Time and distance has also allowed some writers to come to terms with the anomalies of living through what the Chinese proverb euphemistically describes as ‘interesting times’.
“For my own part, Disappeared allowed me to shine a light upon some deep contradictions in my own experience of the Troubles,” says Quinn. “My family were held at gunpoint by the IRA and our car hijacked in a murder bid on a policeman. We suffered intimidation and abuse. For instance, we were given a bullet by the IRA which was destined for my father if he contacted the police before a certain time. We were cowed into silence. Writing the book allowed me the chance to break this silence, as well as explore the contradictory sense of being terrorised by the IRA and at the same time protected and somehow energised by them.”
Claire McGowan also sees fiction as a means of giving voice to her conflicted childhood.
“I was born in 1981 and grew up through some very bad years, and I always struggle to explain to non-Irish friends what it was really like, how frightened we often were as children.”
McKinty says: “If you’re a writer and you take your job seriously you should be exploring regions that no one wants you to go into. You should be diving deep into the fractures and seeing what it was that made people act that way.”
It’s possible for writers to play their part in a kind of reconciliation process, argues McGowan, by embracing Northern Ireland’s potential rather than ignoring its past.
“For me it’s the aspect of living in a post-conflict society, where appalling events are still so fresh in the mind, but we’re all supposed to wipe the slate clean and live alongside the perpetrators. What’s most amazing is how many people are willing to do this for the sake of peace,” she says.
“Even now, post-ceasefire, Northern Ireland is still a place in turmoil, emotionally and politically, as the Union Jack protests demonstrate,” says Quinn. “Swift political changes and inverted values have driven former terrorists into power, and to have this as a backdrop adds great dramatic tension and resonance to your writing, especially when you set individuals on a personal struggle between good and bad.”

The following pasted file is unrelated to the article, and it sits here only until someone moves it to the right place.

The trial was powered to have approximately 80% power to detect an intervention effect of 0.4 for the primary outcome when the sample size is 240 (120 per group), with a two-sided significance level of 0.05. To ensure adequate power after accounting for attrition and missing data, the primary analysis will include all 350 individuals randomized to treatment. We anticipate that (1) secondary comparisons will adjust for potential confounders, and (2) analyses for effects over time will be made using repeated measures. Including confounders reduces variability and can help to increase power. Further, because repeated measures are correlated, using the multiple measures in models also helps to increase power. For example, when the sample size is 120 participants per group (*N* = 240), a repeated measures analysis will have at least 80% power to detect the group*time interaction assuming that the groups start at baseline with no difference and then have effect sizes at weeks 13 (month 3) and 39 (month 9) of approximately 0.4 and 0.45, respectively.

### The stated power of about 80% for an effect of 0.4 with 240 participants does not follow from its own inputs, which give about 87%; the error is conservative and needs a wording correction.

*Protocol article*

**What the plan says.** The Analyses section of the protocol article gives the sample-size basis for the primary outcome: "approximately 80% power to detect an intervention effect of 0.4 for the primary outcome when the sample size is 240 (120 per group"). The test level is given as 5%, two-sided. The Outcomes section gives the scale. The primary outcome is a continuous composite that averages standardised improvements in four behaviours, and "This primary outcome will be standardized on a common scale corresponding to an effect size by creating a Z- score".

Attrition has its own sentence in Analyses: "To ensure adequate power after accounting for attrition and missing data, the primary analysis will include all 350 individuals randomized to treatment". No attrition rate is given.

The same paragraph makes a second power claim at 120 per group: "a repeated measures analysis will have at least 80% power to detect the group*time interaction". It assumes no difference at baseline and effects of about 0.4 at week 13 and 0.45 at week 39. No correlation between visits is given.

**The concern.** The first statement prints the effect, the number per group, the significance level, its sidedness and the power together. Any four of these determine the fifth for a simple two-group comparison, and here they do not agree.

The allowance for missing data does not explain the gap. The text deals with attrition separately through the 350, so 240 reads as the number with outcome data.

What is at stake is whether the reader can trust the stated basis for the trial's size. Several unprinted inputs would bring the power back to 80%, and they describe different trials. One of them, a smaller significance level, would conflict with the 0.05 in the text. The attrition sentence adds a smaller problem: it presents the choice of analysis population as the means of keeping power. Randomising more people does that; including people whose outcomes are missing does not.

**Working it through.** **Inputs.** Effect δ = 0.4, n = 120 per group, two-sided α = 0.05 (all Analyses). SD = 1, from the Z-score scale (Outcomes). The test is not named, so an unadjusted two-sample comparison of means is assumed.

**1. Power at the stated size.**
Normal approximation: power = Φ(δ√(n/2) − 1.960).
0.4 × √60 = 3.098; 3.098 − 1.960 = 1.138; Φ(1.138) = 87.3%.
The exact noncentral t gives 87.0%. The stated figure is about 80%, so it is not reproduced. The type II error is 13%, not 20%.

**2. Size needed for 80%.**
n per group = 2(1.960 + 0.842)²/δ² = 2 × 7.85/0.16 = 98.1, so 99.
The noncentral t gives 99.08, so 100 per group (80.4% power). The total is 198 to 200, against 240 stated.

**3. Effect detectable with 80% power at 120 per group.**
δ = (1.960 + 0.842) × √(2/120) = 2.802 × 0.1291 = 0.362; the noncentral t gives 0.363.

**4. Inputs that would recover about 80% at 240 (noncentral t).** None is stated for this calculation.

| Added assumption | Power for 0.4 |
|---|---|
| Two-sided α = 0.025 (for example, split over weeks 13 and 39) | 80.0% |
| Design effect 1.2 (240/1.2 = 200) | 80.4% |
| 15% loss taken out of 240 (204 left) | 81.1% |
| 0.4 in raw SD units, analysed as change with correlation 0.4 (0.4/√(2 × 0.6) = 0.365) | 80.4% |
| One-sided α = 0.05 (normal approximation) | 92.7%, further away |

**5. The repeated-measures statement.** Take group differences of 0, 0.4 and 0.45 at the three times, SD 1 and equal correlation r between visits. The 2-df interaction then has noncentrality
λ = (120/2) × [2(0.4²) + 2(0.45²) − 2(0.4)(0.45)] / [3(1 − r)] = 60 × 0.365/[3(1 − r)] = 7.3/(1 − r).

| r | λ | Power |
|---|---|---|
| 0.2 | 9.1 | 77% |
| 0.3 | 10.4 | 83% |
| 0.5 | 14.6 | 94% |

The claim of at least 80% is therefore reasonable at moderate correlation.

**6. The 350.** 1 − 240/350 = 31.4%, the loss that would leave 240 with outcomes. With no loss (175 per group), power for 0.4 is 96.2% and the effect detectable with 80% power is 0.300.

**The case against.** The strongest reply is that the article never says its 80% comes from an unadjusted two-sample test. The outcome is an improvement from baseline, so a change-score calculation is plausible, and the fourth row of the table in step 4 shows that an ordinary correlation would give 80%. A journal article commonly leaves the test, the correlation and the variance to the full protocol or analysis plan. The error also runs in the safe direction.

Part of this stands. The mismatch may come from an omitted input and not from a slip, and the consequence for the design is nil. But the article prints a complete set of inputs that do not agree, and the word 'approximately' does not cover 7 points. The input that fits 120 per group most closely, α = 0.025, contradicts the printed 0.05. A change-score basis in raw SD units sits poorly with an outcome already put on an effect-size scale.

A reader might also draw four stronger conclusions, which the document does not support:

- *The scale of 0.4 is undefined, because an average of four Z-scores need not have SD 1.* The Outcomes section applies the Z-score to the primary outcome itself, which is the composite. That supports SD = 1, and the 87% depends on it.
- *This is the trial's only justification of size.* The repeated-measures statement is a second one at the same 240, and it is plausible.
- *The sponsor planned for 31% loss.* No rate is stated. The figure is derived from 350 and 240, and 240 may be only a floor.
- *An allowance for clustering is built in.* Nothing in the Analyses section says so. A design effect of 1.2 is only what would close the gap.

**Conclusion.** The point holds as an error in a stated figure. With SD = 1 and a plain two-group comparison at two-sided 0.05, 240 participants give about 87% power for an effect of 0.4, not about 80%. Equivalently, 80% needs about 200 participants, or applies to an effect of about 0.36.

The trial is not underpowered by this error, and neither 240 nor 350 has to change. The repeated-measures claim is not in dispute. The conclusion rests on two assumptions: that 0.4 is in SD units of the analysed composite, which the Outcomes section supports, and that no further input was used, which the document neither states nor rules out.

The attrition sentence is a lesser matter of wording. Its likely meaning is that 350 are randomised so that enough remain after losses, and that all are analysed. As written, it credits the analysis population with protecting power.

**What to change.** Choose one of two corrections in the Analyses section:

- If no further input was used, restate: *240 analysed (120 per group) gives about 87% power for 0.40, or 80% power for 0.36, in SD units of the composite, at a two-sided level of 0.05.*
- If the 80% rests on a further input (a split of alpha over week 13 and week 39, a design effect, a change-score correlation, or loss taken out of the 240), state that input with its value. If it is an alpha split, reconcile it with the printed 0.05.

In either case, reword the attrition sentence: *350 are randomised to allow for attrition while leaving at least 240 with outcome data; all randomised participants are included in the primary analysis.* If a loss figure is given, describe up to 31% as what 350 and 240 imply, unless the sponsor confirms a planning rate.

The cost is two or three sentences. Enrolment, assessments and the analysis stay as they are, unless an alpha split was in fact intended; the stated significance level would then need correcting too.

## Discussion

McGilloway also feels the crime novel has an important role in the cultural future of Northern Ireland.
“Fiction has always provided a way to reflect on the concerns of society, and to allow the writer to tease out various scenarios. I think the distance that the Peace Process has provided has allowed that to happen much more successfully.”
For Anthony Quinn, writing about the Troubles also provides a perspective on the present that isn’t necessarily politically correct. “One of the consequences of breaking this silence and writing about the Troubles, and in particular the post-ceasefire society... is that it exposes the cracks in the harmonious, peaceful new society dreamed of in the Good Friday Agreement. But I believe Irish readers are now better able to tolerate these flaws,” he says.
“Our politicians lie and dissemble, and historical documents can be subjective and flawed, but at least fiction never pretends to be anything else.”
There is the not inconsiderable challenge of overcoming the historic resistance to Troubles-set drama.
“The events of the Troubles are so dark and heroic and perverse and mundane that to me at least they’re almost irresistible,” says McKinty. “It’s true that my book sales are a tiny fraction of other writers who wisely steer clear of these messy waters, but I do think this period needs to be looked at by poets and novelists and film makers. Eventually the public will come around to seeing that too.”